The RockBLOCK 9603 allows you to send and receive short messages from anywhere on Earth with a clear view of the sky. It works far beyond the reach of WiFi and GSM networks. Maybe you want to transmit weather information from mid-ocean? Or use it to control your robot in the middle of the desert? Perhaps you need to communicate in an emergency, when other networks might not be available? RockBLOCK can help.
RockBLOCK 9603 is the smaller version of the standard RockBLOCK Mk2. It has the same capabilities, but is specifically designed to be as small and light as possible. The RockBLOCK 9603 is targeted primarily at systems integrators and product developers, where space inside your enclosure is at a premium.
It has a small form factor Molex connector to link the serial, power and signaling lines to your controller. This may be marginally harder to use for hobbyists than the 0.1" dot pitch header used on the standard RockBLOCK product.
At the heart of RockBLOCK 9603 is an Iridium 9603 modem. The RockBLOCK hosts the 9603 and provides it with an antenna and power supply requirements. It exposes the modem’s serial interface via a breakout connector over serial, and offers an SMA connector for external antenna usage. Please be aware that even though the RockBLOCK 9603 is a fantastic SatComm module, it isn’t a GPS device. You will need to use your own GPS if you need accurate positioning data.
Note: The RockBLOCK does require a monthly rental service to exchange information with the Iridium satellite network. You only pay for months in which you wish to use the RockBLOCK. No annual contract is required. Line rental costs £10GBP (about $13USD) per month and includes access to the RockBLOCK management system for managing your devices. The billing system is built-in, and allows you to pay for only what you use.
The SMA connector for an external antenna is not enabled by default. Instructions for enabling the external antenna connector can be found here.
If a board needs code or communicates somehow, you're going to need to know how to program or interface with it. The programming skill is all about communication and code.
Skill Level: Competent - The toolchain for programming is a bit more complex and will examples may not be explicitly provided for you. You will be required to have a fundamental knowledge of programming and be required to provide your own code. You may need to modify existing libraries or code to work with your specific hardware. Sensor and hardware interfaces will be SPI or I2C.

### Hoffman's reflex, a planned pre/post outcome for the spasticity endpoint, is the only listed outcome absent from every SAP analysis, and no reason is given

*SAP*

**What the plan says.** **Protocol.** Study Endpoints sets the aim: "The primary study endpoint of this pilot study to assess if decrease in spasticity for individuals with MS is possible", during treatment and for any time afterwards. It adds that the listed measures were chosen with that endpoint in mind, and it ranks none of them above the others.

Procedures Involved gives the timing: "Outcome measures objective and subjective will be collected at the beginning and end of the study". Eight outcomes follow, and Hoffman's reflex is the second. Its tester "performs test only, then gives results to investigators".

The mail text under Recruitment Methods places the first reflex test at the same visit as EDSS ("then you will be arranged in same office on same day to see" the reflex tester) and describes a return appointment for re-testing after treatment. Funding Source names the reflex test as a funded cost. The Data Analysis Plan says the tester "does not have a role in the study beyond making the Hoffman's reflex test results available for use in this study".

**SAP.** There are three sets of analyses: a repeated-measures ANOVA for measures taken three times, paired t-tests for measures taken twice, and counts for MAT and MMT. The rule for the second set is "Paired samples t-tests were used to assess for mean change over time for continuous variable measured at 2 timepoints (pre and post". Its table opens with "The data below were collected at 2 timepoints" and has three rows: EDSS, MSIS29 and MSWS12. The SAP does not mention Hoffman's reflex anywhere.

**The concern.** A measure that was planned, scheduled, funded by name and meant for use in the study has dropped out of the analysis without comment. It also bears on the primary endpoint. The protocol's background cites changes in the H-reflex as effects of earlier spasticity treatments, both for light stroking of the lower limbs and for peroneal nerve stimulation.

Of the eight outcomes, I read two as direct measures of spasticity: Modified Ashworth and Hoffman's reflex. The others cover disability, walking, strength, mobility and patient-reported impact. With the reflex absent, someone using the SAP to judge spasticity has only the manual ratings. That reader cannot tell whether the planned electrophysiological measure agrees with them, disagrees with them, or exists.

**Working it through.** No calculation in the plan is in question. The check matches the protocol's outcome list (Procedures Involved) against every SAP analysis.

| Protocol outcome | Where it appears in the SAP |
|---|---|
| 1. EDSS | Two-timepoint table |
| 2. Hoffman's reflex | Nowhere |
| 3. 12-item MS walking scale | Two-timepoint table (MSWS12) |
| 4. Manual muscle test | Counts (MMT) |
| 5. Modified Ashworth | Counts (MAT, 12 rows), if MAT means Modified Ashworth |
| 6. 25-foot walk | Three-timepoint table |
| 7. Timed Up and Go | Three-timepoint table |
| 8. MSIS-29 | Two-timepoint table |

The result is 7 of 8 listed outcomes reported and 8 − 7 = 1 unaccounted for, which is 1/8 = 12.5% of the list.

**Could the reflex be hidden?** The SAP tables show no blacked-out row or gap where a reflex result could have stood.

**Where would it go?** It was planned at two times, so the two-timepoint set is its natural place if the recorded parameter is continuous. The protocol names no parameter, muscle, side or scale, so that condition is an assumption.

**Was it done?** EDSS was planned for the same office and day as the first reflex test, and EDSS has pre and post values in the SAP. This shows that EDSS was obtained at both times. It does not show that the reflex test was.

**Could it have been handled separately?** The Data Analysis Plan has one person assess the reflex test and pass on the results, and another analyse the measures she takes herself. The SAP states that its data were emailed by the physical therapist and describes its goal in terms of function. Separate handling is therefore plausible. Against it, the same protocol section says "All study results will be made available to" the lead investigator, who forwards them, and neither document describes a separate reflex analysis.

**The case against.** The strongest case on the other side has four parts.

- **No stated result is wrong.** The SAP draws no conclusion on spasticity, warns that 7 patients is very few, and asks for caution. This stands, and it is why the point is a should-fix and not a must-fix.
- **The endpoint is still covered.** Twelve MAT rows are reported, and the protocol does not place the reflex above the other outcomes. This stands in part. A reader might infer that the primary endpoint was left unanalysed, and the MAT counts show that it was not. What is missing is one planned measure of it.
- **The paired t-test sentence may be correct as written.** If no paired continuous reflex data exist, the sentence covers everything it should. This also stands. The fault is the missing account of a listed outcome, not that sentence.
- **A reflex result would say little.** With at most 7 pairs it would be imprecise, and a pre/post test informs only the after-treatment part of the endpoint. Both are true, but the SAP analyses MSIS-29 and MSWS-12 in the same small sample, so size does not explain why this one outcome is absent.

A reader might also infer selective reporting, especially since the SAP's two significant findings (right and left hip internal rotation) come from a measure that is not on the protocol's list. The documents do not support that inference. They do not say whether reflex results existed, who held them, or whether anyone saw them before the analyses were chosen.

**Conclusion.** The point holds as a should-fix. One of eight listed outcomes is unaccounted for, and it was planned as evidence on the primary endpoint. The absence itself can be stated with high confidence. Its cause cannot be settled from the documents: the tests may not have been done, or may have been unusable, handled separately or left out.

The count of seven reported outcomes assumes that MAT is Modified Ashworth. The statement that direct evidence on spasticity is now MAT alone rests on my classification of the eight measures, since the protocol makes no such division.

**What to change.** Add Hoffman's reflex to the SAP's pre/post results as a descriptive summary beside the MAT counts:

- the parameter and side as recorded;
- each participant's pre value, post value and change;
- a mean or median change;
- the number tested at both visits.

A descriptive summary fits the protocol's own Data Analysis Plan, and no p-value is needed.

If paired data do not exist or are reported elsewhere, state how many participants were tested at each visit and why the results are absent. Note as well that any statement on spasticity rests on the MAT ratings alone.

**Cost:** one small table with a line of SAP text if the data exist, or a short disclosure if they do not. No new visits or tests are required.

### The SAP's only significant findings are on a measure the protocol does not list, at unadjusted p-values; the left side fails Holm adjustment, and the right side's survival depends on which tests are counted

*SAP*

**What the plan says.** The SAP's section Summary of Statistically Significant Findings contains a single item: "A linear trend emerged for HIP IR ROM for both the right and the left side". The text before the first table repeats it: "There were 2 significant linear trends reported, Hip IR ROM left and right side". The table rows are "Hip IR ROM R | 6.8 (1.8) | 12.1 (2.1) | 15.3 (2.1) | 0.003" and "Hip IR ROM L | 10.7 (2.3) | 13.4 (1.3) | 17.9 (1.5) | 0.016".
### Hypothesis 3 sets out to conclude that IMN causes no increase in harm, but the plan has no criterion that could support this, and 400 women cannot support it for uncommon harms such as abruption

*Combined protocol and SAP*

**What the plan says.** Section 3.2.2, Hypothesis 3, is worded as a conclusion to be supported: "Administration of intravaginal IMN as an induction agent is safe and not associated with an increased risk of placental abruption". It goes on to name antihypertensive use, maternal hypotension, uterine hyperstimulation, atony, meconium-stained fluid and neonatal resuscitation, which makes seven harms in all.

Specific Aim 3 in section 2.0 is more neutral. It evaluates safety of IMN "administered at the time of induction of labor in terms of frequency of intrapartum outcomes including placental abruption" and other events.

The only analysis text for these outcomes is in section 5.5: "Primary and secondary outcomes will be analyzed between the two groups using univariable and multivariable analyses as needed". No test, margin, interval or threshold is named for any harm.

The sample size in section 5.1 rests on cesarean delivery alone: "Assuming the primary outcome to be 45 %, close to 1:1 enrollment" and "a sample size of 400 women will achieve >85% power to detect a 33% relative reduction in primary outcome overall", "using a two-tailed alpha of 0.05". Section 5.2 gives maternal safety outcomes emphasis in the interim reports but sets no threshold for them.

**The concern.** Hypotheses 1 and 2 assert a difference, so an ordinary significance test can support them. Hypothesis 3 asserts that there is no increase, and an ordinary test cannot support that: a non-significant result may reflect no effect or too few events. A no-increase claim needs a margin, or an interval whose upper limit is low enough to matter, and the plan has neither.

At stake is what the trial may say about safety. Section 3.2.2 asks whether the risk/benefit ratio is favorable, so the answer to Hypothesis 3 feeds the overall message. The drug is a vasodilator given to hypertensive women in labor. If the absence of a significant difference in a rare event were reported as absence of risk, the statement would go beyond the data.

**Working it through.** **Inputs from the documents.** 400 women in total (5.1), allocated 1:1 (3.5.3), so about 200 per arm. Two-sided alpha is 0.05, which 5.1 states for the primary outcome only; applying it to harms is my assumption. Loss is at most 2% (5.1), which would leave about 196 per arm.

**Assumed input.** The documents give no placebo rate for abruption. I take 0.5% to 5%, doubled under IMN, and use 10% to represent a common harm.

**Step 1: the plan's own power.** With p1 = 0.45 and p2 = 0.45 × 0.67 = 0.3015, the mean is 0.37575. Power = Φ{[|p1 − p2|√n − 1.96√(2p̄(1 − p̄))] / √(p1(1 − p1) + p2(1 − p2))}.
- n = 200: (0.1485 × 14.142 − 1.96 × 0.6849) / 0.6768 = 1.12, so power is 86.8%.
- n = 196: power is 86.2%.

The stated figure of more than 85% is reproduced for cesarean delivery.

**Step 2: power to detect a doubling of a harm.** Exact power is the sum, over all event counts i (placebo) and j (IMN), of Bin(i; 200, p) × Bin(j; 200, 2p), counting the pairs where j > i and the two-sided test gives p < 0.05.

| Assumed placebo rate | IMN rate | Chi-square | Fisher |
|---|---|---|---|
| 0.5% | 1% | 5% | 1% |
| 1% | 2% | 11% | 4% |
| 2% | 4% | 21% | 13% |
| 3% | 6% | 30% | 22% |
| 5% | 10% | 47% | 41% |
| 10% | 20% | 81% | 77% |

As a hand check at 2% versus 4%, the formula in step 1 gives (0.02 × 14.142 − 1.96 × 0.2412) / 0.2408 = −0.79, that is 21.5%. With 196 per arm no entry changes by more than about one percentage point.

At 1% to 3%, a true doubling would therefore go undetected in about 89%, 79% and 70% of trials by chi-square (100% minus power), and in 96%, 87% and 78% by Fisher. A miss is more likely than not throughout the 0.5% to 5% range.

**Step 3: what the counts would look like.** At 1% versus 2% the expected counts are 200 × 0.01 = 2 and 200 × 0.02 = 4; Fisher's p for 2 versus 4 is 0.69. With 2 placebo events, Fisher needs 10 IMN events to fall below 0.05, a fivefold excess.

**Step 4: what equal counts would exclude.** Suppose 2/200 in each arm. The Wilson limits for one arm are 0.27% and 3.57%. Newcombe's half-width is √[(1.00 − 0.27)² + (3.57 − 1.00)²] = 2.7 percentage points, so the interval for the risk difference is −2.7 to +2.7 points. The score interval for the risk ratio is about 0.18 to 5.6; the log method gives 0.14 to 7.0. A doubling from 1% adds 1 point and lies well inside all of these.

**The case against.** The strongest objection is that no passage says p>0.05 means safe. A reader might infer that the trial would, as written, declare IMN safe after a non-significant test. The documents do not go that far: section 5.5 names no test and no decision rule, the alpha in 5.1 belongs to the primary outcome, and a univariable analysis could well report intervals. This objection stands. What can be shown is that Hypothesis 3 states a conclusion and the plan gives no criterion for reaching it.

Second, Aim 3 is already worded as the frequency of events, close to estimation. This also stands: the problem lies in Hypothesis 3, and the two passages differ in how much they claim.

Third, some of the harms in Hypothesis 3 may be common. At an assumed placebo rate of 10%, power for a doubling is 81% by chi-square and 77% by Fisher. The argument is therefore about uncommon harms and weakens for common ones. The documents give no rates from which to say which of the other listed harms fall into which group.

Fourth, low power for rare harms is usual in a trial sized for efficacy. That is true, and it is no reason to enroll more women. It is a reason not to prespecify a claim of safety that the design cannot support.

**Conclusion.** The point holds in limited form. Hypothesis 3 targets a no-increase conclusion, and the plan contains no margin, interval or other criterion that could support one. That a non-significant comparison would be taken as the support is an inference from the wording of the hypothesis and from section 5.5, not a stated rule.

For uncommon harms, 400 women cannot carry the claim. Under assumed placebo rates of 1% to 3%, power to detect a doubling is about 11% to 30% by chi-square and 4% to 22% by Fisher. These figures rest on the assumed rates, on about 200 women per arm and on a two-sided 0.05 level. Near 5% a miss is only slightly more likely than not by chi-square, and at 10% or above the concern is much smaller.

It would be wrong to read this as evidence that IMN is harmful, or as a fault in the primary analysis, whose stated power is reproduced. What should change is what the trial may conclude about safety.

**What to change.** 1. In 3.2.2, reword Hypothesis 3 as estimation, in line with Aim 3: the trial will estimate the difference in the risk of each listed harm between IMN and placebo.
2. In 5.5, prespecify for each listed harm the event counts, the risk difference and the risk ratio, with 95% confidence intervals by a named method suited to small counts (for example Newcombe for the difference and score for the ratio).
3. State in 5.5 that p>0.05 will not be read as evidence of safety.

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If it requires power, you need to know how much, what all the pins do, and how to hook it up. You may need to reference datasheets, schematics, and know the ins and outs of electronics.
Skill Level: Competent - You will be required to reference a datasheet or schematic to know how to use a component. Your knowledge of a datasheet will only require basic features like power requirements, pinouts, or communications type. Also, you may need a power supply that?s greater than 12V or more than 1A worth of current.
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Based on 2 ratings:
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Had this up and running in 30 min or so… Works reasonably well, although the GPS accuracy is very low, and likely unusable for most applications at +/- several kilometers.
Hello, and thanks for the review!
It’s important to know that the RockBlock is NOT a GPS and is not intended to give accurate GPS positions. The coordinates provided are a rough approximation of your true location and not intended for precise positioning. If you need accurate location data, you should look into using a GPS and transmitting latitude and longitude along with any other data you’re sending.
The Rockblock is easy to work with and its all-in-one architecture can be powered off a LiPo, Plus it has an integrated Iridium antenna. Having worked with other Iridium satellite providers, the best feature of the Rockblock is Rock7’s website for provisioning and managing the modems. It is easy to turn them on and off as needed to control the monthly billing, and to control where messages go via email and/or webhook.